James Baldwin on a Useful Past

“The paradox–and a fearful paradox it is–is that the American Negro can have no future anywhere, on any continent, as long as he is unwilling to accept his past. To accept one’s past–one’s history– is not the same thing as drowning in it; it is learning how to use it. An invented past can never be used; it cracks and crumbles under the pressures of life like clay in a season of drought. How can the American Negro’s past be used? The unprecedented price demanded–and at this embattled hour of the world’s history–is the transcendence of the realities of color, of nations, and of alters.”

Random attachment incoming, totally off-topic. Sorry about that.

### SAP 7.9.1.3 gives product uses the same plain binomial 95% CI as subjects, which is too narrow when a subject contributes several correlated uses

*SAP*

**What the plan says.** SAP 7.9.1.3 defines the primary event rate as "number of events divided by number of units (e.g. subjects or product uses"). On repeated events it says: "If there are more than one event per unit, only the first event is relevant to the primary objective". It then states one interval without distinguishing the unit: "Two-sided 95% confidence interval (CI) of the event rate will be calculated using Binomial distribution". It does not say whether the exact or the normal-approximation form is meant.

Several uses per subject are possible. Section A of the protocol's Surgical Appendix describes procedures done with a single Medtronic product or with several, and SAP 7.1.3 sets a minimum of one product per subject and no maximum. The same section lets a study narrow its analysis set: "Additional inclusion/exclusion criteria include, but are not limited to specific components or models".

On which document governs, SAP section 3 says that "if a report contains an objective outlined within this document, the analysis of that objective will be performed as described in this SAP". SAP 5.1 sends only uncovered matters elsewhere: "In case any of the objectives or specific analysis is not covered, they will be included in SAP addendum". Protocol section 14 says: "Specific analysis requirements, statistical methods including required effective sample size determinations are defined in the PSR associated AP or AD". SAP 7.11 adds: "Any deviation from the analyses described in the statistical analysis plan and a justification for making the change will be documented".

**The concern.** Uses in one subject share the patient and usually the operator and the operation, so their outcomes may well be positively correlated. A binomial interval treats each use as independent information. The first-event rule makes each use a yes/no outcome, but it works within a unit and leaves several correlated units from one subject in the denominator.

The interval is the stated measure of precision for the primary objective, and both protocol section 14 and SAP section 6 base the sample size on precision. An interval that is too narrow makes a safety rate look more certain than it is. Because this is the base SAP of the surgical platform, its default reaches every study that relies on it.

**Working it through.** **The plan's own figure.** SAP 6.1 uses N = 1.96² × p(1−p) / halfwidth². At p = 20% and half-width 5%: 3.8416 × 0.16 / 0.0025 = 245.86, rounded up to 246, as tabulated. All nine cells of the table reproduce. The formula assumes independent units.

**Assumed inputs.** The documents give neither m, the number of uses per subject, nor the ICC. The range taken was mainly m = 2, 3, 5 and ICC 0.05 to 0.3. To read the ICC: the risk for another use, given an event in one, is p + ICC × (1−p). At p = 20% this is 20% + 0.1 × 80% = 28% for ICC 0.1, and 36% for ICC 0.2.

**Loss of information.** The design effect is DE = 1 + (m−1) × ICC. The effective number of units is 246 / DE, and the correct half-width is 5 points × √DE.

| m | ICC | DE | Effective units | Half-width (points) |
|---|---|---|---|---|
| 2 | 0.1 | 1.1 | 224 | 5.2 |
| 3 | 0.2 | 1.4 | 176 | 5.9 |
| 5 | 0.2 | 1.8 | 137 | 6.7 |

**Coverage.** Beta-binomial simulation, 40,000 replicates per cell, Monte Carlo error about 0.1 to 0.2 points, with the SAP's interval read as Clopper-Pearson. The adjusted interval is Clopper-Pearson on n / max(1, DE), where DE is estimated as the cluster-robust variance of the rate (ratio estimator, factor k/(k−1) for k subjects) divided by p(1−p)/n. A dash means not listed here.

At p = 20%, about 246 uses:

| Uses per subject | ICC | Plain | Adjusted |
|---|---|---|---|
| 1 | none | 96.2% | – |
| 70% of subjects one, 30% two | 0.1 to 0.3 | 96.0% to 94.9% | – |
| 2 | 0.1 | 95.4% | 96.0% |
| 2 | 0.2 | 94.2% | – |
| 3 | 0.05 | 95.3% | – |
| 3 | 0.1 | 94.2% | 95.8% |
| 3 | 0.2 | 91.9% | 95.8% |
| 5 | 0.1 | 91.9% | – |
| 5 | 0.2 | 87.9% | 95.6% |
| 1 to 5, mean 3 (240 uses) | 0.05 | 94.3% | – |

James Baldwin, The Fire Next Time

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